What was known about the role of Wnt11 in dorsal axis formation prior to your work?
DH & MH: A lot! When Wnt11(b) was first described as a vegetally localized RNA (in a Development paper from Doug Melton's lab), it was shown to rescue UV light-induced ventralization and was thus an ideal candidate for an axis inducer. In those experiments, Wnt11 was overexpressed at the four-cell stage, so the rescue had nothing to do with cortical rotation but likely was through β-catenin activation. Later experiments showed that Wnt11 (and other Wnts) also regulated morphogenesis. This set up the polemic ‘canonical’ versus ‘non-canonical’ Wnt signalling debate, even though we knew back then that, for many Wnts, the response is cell context-dependent. Then, there were other studies showing that secreted Wnt inhibitors and dominant-negatives failed to block the endogenous body axis and that intracellular Wnt activators were transported dorsally during cortical rotation. This meant that the role of Wnt in axis induction was questioned. The pendulum swung back, however, and Janet Heasman's group showed that depletion of maternal wnt11 RNA in oocytes led to ventralized embryos after oocyte host-transfer. However, it was still problematic to assemble all this information into a convincing model of axis specification. The largely coincident establishment of the NXR, X. laevis genome resources and CRISPR allowed some of these old problems to begin to be addressed genetically.
The largely coincident establishment of the NXR, X. laevis genome resources and CRISPR allowed some of these old problems to begin to be addressed genetically
Can you give us the key results of the paper in a paragraph?
DH & MH: Using CRISPR, we generated a maternal-effect mutation in X. laevis wnt11b – the first such engineered maternal mutant in this organism. We found some predicted results based on published work, such as gastrulation and left-right abnormalities. We show that wnt11 is required maternally for gastrulation (probably in a complex relationship with zygotic wnt11 and other Wnts), but zygotically for left-right patterning. There were also unexpected phenotypes, such as relatively normal axis development in many of the maternal mutant embryos. The main exciting results were that wnt11 was not required for hallmarks of Wnt/β-catenin signalling in the egg or early embryo. In fact, these purported hallmarks (phospho-Lrp6 and Dvl puncta) turned out not to match the predicted activity pattern of β-catenin stabilization. To account for the variable instance of axis defects, we examined microtubule assembly and cortical rotation. We found that the extent and directionality of microtubule growth was reduced but not eliminated in eggs from homozygous mutant females. Overall, we conclude that maternal Wnt11b activity is required for robust cortical rotation and for timely gastrulation movements.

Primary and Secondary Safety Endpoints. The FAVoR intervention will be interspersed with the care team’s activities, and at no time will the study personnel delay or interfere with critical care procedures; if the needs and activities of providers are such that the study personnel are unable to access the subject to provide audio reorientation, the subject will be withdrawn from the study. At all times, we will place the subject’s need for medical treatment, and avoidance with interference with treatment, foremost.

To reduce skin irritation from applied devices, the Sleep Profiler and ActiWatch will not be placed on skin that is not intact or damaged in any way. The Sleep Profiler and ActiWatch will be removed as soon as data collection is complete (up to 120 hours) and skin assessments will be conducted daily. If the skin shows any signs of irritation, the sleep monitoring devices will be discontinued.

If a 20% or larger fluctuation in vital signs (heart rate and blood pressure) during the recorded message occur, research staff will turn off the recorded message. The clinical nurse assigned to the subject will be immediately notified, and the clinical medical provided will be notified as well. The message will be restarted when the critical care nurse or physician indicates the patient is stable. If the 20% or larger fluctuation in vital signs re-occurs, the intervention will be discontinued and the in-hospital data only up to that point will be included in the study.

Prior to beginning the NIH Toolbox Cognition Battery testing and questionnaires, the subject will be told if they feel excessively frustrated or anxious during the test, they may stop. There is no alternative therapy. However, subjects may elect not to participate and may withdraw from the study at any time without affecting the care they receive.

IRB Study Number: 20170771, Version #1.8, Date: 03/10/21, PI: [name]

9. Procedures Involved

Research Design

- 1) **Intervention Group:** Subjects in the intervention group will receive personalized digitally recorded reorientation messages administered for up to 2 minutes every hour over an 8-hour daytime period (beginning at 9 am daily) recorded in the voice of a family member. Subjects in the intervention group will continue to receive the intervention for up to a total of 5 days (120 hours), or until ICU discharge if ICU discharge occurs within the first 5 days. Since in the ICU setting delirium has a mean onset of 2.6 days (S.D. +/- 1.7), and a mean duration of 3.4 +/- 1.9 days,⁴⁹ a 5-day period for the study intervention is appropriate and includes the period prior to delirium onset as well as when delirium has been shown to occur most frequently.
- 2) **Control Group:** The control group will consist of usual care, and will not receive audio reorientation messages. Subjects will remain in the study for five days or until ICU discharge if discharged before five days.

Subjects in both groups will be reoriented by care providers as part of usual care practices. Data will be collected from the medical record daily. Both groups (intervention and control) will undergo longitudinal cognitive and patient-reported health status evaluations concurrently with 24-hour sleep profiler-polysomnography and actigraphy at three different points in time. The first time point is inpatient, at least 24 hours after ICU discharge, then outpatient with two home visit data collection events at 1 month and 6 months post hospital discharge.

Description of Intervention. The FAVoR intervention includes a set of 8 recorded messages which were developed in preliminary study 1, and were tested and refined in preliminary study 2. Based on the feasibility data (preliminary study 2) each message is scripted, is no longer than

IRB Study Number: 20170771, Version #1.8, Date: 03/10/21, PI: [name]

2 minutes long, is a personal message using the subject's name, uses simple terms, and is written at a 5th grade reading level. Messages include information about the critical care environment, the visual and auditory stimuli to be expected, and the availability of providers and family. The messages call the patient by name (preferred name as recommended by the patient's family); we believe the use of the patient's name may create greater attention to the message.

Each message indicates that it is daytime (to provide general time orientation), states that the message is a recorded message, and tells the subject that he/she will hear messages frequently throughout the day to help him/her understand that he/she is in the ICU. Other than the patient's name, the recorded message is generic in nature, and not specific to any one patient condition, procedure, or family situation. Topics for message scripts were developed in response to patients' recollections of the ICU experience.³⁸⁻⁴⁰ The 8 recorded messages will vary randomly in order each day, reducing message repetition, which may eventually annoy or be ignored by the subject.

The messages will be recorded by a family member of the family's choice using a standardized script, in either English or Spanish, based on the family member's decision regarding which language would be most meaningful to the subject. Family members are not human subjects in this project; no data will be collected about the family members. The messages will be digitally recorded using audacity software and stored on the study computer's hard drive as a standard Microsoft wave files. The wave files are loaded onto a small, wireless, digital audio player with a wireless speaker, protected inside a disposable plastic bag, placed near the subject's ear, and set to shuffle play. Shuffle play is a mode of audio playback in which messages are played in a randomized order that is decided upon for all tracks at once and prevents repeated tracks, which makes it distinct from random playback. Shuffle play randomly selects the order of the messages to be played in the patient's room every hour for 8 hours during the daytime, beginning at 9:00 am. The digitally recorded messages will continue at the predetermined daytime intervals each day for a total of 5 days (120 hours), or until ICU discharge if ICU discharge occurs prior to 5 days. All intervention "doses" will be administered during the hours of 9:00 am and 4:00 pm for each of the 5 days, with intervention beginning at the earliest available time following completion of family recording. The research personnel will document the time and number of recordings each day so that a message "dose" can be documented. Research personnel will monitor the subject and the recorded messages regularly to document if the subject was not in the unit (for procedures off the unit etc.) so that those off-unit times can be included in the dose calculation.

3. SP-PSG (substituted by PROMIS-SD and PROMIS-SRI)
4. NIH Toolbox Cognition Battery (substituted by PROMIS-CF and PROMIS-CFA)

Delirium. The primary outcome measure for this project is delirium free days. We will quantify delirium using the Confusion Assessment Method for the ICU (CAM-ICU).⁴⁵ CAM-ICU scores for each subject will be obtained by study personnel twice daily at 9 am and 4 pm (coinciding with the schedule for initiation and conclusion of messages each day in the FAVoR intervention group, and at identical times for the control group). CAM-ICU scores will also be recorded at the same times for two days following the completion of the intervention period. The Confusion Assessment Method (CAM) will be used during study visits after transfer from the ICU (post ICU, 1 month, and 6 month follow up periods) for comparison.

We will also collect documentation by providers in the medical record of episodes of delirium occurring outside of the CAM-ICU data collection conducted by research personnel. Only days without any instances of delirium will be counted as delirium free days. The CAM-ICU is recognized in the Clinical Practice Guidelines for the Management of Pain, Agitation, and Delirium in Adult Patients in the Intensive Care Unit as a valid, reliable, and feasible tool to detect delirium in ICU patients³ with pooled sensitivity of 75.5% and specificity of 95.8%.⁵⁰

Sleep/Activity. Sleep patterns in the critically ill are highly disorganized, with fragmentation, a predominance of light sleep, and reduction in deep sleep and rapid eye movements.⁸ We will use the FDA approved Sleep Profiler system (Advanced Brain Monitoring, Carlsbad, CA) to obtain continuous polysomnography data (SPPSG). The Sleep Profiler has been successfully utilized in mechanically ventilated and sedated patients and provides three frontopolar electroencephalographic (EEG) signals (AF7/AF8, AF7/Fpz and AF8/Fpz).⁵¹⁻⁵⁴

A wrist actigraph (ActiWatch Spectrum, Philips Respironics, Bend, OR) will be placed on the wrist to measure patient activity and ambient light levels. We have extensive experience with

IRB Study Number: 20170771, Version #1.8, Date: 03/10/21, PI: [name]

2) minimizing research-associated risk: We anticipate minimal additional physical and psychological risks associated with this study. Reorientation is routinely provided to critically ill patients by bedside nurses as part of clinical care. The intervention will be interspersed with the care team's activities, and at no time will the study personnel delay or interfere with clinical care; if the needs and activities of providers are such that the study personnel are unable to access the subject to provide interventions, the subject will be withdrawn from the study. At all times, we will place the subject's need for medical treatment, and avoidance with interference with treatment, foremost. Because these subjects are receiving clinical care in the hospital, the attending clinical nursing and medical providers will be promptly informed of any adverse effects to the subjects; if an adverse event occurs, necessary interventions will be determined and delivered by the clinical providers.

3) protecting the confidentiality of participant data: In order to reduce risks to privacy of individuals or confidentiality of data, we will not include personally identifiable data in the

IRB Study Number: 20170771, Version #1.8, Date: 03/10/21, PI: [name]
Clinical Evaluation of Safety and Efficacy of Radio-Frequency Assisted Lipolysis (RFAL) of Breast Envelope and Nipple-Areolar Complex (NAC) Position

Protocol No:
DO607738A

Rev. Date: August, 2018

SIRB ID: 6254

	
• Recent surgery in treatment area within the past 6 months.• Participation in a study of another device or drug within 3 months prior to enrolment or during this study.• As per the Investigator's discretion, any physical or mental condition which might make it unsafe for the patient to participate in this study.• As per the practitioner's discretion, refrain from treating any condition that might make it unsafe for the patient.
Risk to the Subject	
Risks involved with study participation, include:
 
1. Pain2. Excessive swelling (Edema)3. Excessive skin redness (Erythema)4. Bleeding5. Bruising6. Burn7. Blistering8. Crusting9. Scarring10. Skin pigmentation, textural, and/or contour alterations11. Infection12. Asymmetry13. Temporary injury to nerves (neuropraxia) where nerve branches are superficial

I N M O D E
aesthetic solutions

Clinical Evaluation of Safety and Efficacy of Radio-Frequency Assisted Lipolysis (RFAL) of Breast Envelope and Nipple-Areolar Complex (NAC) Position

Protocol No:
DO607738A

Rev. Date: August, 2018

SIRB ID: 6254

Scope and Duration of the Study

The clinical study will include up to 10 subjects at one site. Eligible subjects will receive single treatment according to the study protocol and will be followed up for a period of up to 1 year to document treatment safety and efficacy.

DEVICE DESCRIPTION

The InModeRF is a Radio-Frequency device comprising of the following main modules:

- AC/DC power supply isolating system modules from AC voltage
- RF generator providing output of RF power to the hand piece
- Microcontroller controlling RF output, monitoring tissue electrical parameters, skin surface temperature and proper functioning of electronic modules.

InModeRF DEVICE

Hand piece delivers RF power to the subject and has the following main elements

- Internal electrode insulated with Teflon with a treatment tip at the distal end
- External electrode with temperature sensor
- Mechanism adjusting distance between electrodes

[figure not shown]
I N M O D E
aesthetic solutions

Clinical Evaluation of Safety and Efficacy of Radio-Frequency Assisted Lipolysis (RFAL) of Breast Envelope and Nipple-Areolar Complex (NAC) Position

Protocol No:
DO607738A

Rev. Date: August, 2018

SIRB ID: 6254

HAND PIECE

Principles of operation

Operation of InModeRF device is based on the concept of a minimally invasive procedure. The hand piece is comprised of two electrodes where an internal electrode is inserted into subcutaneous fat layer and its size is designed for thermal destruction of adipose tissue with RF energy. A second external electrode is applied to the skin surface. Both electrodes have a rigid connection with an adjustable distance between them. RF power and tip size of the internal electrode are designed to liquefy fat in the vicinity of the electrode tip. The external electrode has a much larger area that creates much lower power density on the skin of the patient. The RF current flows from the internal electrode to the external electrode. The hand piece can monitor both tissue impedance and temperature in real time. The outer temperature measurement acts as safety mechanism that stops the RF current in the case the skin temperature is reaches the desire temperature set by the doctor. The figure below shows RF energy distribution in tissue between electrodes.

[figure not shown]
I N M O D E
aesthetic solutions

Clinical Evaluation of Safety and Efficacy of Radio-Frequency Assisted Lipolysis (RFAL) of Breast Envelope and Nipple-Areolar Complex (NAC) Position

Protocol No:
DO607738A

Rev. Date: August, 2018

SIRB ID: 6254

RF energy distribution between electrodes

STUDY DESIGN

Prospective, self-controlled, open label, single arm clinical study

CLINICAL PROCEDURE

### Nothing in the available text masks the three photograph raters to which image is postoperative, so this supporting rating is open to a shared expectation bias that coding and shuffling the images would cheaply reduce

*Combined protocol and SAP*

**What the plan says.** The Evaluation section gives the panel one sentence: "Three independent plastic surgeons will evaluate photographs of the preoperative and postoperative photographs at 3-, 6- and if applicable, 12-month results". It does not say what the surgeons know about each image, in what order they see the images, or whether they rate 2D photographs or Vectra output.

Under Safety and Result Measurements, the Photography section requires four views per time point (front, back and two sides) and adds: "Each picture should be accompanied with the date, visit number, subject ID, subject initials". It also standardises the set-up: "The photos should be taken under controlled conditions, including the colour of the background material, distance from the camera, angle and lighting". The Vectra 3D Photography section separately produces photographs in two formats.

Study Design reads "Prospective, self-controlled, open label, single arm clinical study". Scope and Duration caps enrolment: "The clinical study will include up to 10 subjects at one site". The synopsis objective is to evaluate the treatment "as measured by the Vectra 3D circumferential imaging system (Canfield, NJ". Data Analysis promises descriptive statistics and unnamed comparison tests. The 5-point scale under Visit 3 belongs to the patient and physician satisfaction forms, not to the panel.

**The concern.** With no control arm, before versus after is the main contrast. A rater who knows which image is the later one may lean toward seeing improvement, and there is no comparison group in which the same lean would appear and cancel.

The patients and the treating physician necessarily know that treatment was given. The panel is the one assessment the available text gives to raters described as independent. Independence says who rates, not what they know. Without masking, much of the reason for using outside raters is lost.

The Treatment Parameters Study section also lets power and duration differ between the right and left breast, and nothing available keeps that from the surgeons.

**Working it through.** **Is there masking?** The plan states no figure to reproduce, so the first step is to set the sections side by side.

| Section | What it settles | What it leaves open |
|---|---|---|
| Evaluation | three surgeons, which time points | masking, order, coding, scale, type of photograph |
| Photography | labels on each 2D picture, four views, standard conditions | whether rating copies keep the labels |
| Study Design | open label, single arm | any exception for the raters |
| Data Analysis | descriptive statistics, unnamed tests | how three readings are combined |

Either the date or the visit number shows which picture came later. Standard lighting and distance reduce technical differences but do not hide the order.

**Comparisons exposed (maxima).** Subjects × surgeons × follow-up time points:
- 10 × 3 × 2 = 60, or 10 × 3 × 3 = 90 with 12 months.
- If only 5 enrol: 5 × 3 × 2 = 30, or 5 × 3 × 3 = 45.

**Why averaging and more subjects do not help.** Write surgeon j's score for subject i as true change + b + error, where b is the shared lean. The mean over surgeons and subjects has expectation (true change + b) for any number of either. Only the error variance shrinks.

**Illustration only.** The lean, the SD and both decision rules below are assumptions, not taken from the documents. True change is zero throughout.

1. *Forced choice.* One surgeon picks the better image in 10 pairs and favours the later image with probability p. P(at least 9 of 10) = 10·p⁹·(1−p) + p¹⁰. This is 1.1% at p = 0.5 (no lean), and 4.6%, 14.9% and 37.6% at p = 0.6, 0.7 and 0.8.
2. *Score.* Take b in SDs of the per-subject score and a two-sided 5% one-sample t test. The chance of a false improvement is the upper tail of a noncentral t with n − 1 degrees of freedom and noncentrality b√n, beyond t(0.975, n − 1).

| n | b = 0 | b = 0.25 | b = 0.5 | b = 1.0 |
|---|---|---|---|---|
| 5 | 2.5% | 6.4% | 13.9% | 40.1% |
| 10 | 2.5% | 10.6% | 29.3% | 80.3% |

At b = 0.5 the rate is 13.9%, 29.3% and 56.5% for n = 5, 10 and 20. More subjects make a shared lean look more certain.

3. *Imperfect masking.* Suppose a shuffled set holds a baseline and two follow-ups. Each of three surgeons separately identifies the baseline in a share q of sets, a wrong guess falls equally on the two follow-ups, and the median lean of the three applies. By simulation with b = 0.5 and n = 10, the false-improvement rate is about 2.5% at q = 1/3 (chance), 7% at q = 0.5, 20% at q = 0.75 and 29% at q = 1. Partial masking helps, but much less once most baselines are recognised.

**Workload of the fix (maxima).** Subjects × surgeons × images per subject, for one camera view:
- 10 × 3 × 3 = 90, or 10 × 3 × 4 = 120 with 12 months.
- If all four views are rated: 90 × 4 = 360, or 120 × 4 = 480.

Why do you think there is such variability in the defects observed during embryogenesis in the absence of maternal wnt11b?
DH & MH: One reason for the variability is that the cortical rotation process itself is variable. Older studies by John Gerhart showed that some eggs normally ‘over-rotate’, whereas others barely make the threshold to establish the axis. If the role of Wnt11 is to enhance or facilitate microtubule assembly, then some eggs should still be able to achieve sufficient cortical rotation without Wnt11. Other amphibians like axolotl (as well as primitive fish) undergo microtubule-mediated cortical rotation but don't have localized Wnt11, so the role of Wnt11 isn't fundamental to cortical rotation per se. wnt11 RNA is vegetally localized in Xenopus, but not in other animals. It's interesting to speculate that this localization might have allowed Xenopus to dispense with other ways of controlling cortical rotation and thus became somewhat dependent on Wnt11.
Xenopus laevis is not generally used for genetic studies due to its long generation time. Why did you decide to use X. laevis for your research on the maternal effect of Wnt11b?
DH: I was primarily interested in using X. laevis so that I could directly compare with previous work. Marko convinced me that the generation time for X. laevis at the NXR was not significantly longer than for ‘trops’ (X. tropicalis), so we went for X. laevis. We knew it would take a long time, but a project can never be finished if it's never started. Having the NXR as a community resource was critical for this work; it would have taken much longer if I had to breed these frogs myself.